Football: It is possible to forget that England's overall World Cup record is nothing much to shout about

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The Independent Online
Television newscasters on Tuesday night paid bleak attention to the announcement from Marseilles that England were not among the eight seeded nations for tonight's draw for the 1998 World Cup finals.

"A blow to England's hopes" was one way, the most popular, of looking at it, doubtless bringing up, typically in the minds of many patriots, the notion that bias is another of the difficulties Glenn Hoddle and his men will have to overcome in France next summer.

To suggest a snub was arrant nonsense. England were not seeded because failure to qualify for the finals in the United States four years ago left them without enough points in a complicated ratings procedure.

Bias? Think back to 1966 when England, much to the disgust of their most powerful rivals, were permitted the extraordinary advantage of attempting to win the World Cup without leaving Wembley.

When the draw for that tournament was made at a hotel in west London I fell into conversation with officials from Brazil and West Germany, who were convinced that it had been set up in England's favour. They muttered darkly about the influence of Sir Stanley Rous who was then president of Fifa, the sport's world governing body.

In the case of Argentina, who had their captain, Antonio Rattin, sent off in an infamous quarter-final against England, this developed into paranoia. "It is impossible for us to win the World Cup because Rous has set the referees against us," a member of their delegation grumbled.

Many Germans still share the view that Geoff Hurst's second goal against them in the 1966 final should not have stood. "It was impossible for anyone to tell and in a match of that importance we should have been given the benefit of the doubt," West Germany's coach, Helmut Schon, said. Another remark passed waspishly at the time was that the Soviet linesman Tofik Bakhramov had Stalingrad in mind when signalling the legitimacy of Hurst's effort.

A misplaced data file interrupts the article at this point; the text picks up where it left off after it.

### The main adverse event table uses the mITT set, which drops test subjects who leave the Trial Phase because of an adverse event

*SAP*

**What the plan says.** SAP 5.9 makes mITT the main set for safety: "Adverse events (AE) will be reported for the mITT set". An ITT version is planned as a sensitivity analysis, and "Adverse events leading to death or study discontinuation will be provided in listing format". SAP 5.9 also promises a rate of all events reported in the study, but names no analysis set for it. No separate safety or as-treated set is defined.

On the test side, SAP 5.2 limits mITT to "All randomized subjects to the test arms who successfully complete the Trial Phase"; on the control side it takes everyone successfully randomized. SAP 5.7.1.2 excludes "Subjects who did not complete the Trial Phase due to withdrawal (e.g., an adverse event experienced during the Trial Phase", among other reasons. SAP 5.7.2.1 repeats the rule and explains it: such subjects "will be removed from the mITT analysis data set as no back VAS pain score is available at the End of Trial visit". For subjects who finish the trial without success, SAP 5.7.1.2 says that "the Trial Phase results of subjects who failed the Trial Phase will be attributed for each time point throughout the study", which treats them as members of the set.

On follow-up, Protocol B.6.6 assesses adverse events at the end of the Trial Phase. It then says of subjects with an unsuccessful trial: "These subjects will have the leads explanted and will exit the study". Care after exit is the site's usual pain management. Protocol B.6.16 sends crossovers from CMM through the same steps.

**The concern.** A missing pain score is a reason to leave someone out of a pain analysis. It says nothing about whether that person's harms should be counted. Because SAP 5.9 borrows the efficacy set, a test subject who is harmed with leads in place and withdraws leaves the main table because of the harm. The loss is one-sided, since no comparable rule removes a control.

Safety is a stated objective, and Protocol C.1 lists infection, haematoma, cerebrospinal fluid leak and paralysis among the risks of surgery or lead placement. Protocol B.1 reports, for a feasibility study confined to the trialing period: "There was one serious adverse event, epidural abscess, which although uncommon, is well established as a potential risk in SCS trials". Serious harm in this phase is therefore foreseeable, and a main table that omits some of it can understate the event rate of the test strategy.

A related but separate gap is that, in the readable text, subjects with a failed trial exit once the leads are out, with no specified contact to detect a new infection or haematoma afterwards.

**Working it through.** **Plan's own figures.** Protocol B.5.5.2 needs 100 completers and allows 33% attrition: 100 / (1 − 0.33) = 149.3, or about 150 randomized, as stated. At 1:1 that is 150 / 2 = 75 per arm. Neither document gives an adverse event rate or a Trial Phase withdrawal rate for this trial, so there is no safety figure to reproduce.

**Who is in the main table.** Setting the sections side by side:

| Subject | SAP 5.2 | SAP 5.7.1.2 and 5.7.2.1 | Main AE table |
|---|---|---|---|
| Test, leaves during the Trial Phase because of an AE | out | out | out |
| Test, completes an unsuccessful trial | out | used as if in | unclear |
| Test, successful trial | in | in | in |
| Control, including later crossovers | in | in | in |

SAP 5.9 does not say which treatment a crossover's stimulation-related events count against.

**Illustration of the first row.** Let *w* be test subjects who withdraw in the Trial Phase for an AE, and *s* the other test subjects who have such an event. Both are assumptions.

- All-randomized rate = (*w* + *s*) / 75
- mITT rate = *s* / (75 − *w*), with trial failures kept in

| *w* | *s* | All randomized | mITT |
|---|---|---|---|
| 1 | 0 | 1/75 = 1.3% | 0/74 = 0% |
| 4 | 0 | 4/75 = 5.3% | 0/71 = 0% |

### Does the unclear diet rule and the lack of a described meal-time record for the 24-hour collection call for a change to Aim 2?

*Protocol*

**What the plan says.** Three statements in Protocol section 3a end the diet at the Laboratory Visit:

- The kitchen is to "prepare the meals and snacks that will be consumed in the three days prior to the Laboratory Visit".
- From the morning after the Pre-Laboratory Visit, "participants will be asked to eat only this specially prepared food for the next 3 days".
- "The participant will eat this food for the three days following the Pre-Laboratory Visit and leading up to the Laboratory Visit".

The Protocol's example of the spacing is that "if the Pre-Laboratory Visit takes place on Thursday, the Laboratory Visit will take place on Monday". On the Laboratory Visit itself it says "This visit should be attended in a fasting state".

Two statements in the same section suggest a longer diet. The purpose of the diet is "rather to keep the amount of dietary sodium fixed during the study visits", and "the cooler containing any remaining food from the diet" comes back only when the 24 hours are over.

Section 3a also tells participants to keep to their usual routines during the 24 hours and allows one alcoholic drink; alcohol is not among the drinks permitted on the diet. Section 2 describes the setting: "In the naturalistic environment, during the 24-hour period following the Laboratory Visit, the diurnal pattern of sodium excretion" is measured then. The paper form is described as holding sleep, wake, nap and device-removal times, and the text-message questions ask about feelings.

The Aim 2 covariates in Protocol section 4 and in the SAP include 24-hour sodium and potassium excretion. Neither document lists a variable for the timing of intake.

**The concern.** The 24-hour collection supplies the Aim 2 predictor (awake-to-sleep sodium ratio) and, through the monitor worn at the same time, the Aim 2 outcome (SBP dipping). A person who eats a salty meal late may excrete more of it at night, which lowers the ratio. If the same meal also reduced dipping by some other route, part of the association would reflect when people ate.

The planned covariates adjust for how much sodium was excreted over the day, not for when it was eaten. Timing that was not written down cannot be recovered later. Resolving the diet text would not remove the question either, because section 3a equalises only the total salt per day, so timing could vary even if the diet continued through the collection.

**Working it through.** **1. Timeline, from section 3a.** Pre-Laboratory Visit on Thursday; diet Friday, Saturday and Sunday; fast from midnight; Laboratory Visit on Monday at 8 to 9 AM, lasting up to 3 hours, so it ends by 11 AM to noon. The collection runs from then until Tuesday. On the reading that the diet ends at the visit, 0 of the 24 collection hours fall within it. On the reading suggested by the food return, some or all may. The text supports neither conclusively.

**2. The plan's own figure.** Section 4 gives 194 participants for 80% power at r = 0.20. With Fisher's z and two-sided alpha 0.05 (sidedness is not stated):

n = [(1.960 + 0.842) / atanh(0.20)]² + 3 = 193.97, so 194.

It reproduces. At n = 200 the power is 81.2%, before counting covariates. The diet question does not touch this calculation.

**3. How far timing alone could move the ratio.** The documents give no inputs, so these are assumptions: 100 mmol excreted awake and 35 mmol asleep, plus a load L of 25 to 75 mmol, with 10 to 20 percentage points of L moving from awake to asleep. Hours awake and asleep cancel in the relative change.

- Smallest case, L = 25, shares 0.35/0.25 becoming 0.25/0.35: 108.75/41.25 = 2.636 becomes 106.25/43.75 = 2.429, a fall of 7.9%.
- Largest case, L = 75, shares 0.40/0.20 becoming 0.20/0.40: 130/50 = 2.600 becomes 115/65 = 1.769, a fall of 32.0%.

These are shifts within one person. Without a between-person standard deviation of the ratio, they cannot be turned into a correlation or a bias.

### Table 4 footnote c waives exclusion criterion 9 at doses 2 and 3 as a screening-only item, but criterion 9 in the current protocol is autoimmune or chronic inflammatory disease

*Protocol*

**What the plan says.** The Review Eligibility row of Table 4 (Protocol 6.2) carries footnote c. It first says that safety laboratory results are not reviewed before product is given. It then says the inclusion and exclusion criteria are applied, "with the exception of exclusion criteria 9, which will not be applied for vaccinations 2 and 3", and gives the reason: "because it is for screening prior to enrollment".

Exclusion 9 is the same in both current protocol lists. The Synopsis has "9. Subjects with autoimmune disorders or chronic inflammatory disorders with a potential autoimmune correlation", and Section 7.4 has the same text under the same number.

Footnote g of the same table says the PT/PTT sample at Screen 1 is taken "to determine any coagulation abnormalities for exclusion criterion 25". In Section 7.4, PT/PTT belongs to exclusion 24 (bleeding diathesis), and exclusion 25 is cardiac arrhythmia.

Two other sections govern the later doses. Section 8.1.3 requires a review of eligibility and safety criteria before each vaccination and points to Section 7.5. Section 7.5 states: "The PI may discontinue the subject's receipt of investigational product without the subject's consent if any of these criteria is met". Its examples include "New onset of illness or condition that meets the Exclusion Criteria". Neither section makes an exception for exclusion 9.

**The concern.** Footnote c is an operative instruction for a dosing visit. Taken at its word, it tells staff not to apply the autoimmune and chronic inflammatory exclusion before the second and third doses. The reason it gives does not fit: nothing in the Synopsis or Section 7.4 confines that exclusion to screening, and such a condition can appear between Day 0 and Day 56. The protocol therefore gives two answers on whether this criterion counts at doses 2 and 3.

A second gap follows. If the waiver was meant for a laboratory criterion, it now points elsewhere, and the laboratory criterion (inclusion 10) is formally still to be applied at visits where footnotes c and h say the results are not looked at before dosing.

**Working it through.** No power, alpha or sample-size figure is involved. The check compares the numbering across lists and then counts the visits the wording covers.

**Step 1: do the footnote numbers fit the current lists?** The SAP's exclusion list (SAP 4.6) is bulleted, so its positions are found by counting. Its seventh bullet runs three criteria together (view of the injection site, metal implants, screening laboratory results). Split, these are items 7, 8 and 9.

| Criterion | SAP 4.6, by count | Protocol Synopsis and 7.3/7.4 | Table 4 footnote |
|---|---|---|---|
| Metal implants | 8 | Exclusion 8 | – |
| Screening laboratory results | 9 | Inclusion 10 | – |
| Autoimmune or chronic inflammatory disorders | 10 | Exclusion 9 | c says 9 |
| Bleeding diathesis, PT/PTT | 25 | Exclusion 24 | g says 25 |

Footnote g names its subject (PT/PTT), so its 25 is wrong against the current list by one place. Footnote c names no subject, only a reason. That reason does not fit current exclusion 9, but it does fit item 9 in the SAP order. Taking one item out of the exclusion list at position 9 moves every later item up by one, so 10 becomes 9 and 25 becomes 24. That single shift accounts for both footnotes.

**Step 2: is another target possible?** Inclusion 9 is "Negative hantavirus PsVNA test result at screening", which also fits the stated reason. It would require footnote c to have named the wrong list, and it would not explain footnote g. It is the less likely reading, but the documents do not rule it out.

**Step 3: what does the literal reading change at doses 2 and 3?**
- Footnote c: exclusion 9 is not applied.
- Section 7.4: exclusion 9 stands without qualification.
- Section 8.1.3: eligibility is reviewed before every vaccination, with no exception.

There is a lot more to World Cups than meets the eye. Shortly before Brazil were drawn in the same group as England for the 1970 finals in Mexico their coach, Joao Saldanha, soon to be succeeded by Mario Zagallo, launched a propaganda assault on European football. "From the violent tackling I saw there recently it will be a very difficult tournament for the referees," Saldanha said.

Sir Alf Ramsey was furious. "This man is simply preparing the way for Brazil," he said. "It is a blatant attempt to influence the match officials in Brazil's favour."

The narrow victory that enabled Brazil to top England's group opened up the possibility that they would meet again in the final. It made them nervous. "Our players will be remembering that we only just defeated England in Rio last year," Saldanha said, "they can be very superstitious. In a World Cup it is necessary to think not only about the next match but what it could lead to."

Fifa's responsibility is to produce a balanced tournament and an authentic champion. Generally, as history shows, this works out to the satisfaction of most people.

Something for bettors to bear in mind is that 67 years of World Cup competition has produced only six champions: Brazil (4), Germany (3), Italy (3), Argentina (2), Uruguay and England (1). Another is that Brazil are the only South American team to have won the World Cup (Sweden 1958) in Europe.

When it comes to assessing their team's potential, Scottish supporters are always likely to descend into a twilight of reason, but past performances in the finals and pretty obvious limitations indicate further disappointment.

With long practice it also is possible to forget that England's overall record in the World Cup is nothing much to shout about. Including their one victory they have only twice advanced to the semi-finals. Germany by comparison have appeared in six of 15 finals.

If completely out of character, Ramsey's bold assertion that England would win the 1966 World Cup after being grouped with France, Mexico and Uruguay was based on the advantage of familiar territory and the outstanding players available to him.

Hoddle, like Ramsey a former Tottenham player, appears to be taking a similar risk with the burden of expectation. This week he has been heard speaking confidently about England's chances, making much of the belief that some of his lesser-known players will startle the opposition.

There is not a great deal wrong in this, but closer to the time he might well sense the need for discretion. He's right about one thing though. To have a chance of winning the World Cup, you'd better believe that you can beat the best teams out there.